Cancer and obesity are closely linked. In fact, the American Cancer Society says that extra body weight contributes to 1 in 5 cancer-related deaths…
That means that 20 percent of deaths from cancer could potentially be prevented through diet and exercise.
But when it comes to the cancer-obesity connection, things aren’t as straightforward as they seem…
Recent research shows that it’s not all about outward appearance. Dietary and metabolic factors play into your risk for what are traditionally dubbed “obesity-related cancers” even if you’re thin.
Breast cancer, for example, is typically considered an obesity-related cancer. But a study that came out earlier this year found that insulin and glucose problems cause breast inflammation that lead to breast cancer — even in healthy weight women.
And another study published recently found that women who eat a lot of high-energy-density foods (foods high in calories and low in nutrients) are at an increased risk for obesity-related cancer even if they are at a so-called normal weight.
There’s more to the story than weight
So, while there’s no denying a connection between weight and cancer, there are other factors at play in obesity-related cancers. And these factors affect people of all weights….
One of these factors is where you hold your weight. Holding fat in your belly is notorious for fueling health risks, including cancer.
If you’ve ever seen someone with a killer beer belly you know, you don’t have to be obese to have belly fat. Some people have a lot of belly fat—even if the rest of their body is thin.
But more studies are confirming that your body weight is far less important to your cancer risk than how much belly fat you have. And the latest research from Michigan State University sheds light on why belly fat fuels cancer so aggressively…
Belly fat is behind the cancer-obesity connection
Michigan State University researchers recently examined the obesity-cancer connection by taking a closer look at fat.
They found that fat releases a protein called fibroblast growth factor-2 in your body that causes non-cancerous cells to become cancerous.
Then, when they dug deeper, they found that not all fat did this at an equal rate. Belly fat was much more prolific when it came to releasing this cancer-causing protein. And a certain type of belly fat was the worst — the lower layer of belly fat that surrounds your organs (known as visceral fat) was pumping out this protein like crazy.
Now, in this study, researchers analyzed visceral fat from mice. But they also took visceral fat tissue from women undergoing hysterectomies and transferred it to mice. When this human fat had more fibroblast growth factor-2 in it, the mice formed more cancerous cells. Researchers believe this is a good indication that fat from mice or humans can cause cells to turn cancerous.
Researchers also mentioned that estrogen could be a factor in obesity-related cancers, since fat secretes estrogen too. And, of course, genetics always play a role. But all in all, the results of the study left researchers feeling pretty optimistic that a lot of cancers could be prevented by trimming some fat, particularly in the belly area.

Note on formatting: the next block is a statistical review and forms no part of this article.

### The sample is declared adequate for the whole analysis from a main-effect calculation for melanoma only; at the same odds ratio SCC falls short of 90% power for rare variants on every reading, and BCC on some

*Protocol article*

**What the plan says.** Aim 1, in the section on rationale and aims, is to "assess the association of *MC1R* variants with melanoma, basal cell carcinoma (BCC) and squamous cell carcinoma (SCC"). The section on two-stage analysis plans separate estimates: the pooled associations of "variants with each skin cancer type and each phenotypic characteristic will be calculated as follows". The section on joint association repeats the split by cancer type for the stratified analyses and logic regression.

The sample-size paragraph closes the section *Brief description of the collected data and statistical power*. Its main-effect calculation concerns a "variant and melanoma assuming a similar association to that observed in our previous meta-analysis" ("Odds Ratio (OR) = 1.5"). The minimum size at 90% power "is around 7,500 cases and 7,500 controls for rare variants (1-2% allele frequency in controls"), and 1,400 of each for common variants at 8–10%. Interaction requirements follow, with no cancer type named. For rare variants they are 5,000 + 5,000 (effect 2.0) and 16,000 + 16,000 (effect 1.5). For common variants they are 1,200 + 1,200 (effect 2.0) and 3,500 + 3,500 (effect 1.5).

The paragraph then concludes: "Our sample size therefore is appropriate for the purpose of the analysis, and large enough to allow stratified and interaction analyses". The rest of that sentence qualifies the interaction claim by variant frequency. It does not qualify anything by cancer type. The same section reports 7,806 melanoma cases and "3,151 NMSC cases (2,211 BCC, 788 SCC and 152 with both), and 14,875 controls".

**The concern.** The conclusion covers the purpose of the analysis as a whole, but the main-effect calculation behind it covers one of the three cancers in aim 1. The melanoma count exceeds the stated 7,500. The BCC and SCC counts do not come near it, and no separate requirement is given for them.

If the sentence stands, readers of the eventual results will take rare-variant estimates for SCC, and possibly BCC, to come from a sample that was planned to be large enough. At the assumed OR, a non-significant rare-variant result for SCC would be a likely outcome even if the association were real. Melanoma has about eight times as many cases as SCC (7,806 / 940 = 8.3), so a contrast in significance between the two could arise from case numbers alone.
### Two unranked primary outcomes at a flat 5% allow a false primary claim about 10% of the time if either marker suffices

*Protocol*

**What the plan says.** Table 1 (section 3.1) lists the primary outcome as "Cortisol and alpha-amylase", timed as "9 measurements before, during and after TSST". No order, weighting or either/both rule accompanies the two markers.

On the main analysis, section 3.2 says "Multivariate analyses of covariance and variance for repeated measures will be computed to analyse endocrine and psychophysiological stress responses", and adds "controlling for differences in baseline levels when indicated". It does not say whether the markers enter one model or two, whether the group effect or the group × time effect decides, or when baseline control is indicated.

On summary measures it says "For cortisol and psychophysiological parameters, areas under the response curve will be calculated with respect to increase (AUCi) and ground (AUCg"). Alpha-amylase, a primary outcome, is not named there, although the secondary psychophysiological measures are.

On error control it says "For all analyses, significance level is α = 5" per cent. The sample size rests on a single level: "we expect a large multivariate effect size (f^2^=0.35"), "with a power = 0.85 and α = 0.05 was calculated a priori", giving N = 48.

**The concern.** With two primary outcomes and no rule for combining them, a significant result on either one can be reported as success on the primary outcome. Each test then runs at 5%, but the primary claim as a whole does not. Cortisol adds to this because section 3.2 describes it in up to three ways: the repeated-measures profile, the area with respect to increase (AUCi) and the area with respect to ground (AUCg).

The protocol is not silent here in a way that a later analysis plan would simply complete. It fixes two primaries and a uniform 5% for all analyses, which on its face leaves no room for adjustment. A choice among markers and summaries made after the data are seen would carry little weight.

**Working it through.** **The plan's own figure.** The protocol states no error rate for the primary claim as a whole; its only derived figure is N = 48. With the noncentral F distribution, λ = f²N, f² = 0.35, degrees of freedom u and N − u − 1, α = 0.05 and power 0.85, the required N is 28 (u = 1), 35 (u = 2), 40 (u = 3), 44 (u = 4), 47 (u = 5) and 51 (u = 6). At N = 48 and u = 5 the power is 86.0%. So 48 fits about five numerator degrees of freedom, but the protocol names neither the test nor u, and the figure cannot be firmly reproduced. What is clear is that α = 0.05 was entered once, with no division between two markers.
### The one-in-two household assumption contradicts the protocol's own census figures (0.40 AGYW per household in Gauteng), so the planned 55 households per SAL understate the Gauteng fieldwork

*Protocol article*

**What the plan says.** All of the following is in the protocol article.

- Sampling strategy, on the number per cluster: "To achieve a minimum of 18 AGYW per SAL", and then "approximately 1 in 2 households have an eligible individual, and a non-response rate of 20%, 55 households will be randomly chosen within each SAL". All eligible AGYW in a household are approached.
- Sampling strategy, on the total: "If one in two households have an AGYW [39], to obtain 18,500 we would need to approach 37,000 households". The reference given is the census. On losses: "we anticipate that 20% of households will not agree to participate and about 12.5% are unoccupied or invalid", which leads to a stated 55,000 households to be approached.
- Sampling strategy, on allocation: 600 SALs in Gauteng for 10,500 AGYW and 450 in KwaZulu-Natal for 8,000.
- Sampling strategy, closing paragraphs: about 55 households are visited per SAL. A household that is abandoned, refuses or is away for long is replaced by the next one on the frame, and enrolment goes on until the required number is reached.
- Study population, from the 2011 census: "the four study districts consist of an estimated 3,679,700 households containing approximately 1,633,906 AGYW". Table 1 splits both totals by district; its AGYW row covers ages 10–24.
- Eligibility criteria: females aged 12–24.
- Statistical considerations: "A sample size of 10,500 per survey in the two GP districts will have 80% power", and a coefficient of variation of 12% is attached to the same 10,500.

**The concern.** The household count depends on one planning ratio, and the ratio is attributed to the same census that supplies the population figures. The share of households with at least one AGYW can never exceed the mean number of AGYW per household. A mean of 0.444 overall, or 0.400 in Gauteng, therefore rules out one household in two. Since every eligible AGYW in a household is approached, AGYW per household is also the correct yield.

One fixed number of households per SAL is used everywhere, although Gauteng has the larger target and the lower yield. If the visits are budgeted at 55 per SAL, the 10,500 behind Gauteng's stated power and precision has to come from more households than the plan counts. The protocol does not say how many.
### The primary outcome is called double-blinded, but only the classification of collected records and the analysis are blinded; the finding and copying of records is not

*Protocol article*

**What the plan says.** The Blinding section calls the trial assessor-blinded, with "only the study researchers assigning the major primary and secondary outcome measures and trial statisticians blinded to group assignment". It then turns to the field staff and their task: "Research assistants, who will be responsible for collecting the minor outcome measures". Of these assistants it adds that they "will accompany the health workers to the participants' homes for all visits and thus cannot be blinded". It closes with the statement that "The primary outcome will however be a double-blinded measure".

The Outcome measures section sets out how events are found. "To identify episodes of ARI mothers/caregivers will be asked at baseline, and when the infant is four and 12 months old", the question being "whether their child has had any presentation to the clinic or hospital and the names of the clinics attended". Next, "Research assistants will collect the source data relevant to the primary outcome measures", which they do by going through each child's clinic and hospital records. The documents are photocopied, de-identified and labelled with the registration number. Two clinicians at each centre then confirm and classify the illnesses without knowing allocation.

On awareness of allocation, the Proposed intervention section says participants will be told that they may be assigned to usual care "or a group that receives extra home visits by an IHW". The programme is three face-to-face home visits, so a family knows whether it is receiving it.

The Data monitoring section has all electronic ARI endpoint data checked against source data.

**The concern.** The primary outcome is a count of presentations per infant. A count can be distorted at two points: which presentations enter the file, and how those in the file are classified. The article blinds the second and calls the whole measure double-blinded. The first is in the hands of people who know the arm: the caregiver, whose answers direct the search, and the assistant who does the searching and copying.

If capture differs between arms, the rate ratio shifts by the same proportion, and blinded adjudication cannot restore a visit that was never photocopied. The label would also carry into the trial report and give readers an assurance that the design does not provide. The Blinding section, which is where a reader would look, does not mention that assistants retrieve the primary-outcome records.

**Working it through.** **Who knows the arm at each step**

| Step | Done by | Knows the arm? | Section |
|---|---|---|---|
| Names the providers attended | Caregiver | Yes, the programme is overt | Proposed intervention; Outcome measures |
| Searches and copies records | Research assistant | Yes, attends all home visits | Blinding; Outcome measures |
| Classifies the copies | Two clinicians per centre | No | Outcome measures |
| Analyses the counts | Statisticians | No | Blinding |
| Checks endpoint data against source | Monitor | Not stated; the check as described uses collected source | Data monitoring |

“There’s always an element of chance in whether a person will get cancer or not,” said Jamie Bernard, lead author and an assistant professor in pharmacology and toxicology. “But by making smarter choices when it comes to diet and exercise and avoiding harmful habits like smoking, people can always help skew the odds in their favor.”
Banishing belly fat
If you’ve ever tried to lose weight, you know that targeting a specific area of your body for weight loss is a tricky business. The weight comes off where it wants to come off, and you don’t have much of a say in it.
But when it comes to losing the deadliest weight of all—belly fat—there are a few weight loss approaches that can speed the process along, like:
- Strength training. Building strength in your muscles causes your body to release fat-burning hormones that reduce belly fat.
- Harnessing the power of hops. Hops supplements have been shown to reduce visceral fat is several studies.
- Cutting carbs. Studies show that even a minor reduction carb intake can lead to less belly fat.
- Keeping an eye on your copper intake. Making sure you’re getting just the right amount of dietary copper can boost your body’s ability to burn fat.
- Eating more mushrooms. A John Hopkins University study showed that cutting back on meat in your meals and replacing it with mushrooms can trim inches off your waistline.
Editor’s note: Dr. Michael Cutler explores natural ways to avoid and beat cancer, including minerals, supplements, foods and proven therapies that are allowed in other countries — but not in the states because of our medical mafia — in his cancer guide, Surviving Cancer. Click here for a preview!
- “Does body weight affect cancer risk?” — The American Cancer Society. Retrieved August 30, 2017.
- “This is how belly fat could increase your cancer risk.” — MedicalXpress. Retrieved August 30, 2017.